The spread of Burkholderia cepacia within the cystic fibrosis (CF) population has
become a major cause of concern for patients and their carers and represents a significant
medical and scientific challenge. B. cepacia was originally believed to be an
environmentally ubiquitous organism and of little importance as a human pathogen and
therefore our knowledge of the pathogenic potential of this organism is limited. This
thesis considers biological properties and potential virulence factors of B. cepacia that
may be important in pulmonary colonisation and the immune response in CF patients.
The studies have focused on a highly transmissible, epidemic strain of B. cepacia isolated
in Edinburgh in 1989 and subsequently responsible for colonisation of CF patients in
other regional CF centres.
Prior to this study, environmental B. cepacia in culture collections often comprised
strains that may have originated as contaminants from colonised patients. To obtain 'true'
environmental strains for comparative studies and to test for the ubiquity of B. cepacia an
environmental survey was undertaken. B. cepacia was cultured from a minority of sites
and further characterisation of the isolates revealed them to be distinct from CF strains
suggesting that environmental strains do not pose a major risk to CF patients.
Representative strains of B. cepacia were investigated for biological properties, in
particular expression of cell-associated and extracellular virulence factors. The ability to
survive in unfavourable environments, including antiseptics was also examined. The
epidemic strain was distinct from the majority of B. cepacia strains in several aspects
including the production of melanin, expression of R-LPS and poor motility.
Culture of B. cepacia from the oral cavity and saliva of colonised CF patients suggested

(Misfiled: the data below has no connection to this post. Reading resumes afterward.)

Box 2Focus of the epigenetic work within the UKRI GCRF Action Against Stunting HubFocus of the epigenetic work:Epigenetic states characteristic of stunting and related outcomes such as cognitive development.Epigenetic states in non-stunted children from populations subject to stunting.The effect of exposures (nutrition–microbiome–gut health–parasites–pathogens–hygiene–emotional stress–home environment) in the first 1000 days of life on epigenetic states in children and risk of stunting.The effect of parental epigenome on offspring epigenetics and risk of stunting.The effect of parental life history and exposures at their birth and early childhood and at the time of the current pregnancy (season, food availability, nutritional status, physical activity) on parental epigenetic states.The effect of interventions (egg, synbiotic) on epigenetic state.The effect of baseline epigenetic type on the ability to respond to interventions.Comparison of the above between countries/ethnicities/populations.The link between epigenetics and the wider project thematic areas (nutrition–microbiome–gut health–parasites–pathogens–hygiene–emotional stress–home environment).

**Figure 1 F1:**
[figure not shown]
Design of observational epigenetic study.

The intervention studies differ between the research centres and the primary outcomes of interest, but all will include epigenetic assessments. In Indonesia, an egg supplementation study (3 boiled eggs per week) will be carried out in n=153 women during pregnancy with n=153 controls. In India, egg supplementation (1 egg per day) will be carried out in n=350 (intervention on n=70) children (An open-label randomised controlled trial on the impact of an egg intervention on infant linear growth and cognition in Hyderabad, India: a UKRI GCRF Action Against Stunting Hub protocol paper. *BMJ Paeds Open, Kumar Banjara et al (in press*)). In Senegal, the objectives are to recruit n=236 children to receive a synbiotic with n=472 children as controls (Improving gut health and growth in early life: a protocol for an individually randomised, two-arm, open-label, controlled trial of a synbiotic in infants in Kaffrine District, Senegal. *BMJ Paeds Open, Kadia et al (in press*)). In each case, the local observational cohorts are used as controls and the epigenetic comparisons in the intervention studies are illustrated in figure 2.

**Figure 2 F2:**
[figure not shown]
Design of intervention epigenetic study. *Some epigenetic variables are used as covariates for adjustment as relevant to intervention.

that the upper respiratory tract may act as a reservoir, both preceding colonisation of the
lower respiratory tract and also contributing to the transmissibility of this strain.
Comparative studies of the ability of clinical and environmental isolates of B. cepacia to
adhere to buccal epithelial cells and respiratory mucin performed by fluorescent labelling,
flow cytometry and ELISA showed that the most pronounced binding was observed with
the epidemic strain.
The humoral immune response in CF patients colonised with B. cepacia was investigated
by ELISA, incorporating B. cepacia R-LPS, and immunoblotting against LPS, flagella
and outer membrane antigens. Elevated levels of specific anti-fi. cepacia IgG, IgA and
IgM were observed in serum from CF patients chronically colonised by B. cepacia,
especially in those patients colonised by the epidemic strain. The detection of anti-5.
cepacia antibodies prior to laboratory isolation of B. cepacia in some patients may aid in
the early diagnosis of B. cepacia colonisation. Concentrations of one or more IgG
subclasses were raised in CF patients, with substantial individual variation. Following
chronic colonisation by B. cepacia, the specific anti-5. cepacia-R-LPS antibody response
comprised mainly IgG2 and IgG3. Chemiluminescent opsonophagocytosis assays
indicated that CF sera may non-specifically inhibit phagocytosis of B. cepacia.
Resistance of B. cepacia to the bactericidal activity of normal human serum appeared to
be determined by the expression of S-LPS, in particular a full O-side chain. The epidemic
strain, which expresses R-LPS was serum sensitive; paradoxically, this strain is associated
with bacteraemia in CF patients.
The relevance and significance of these results to the understanding of the pathogenesis,
transmissibility and management of B. cepacia in CF patients is discussed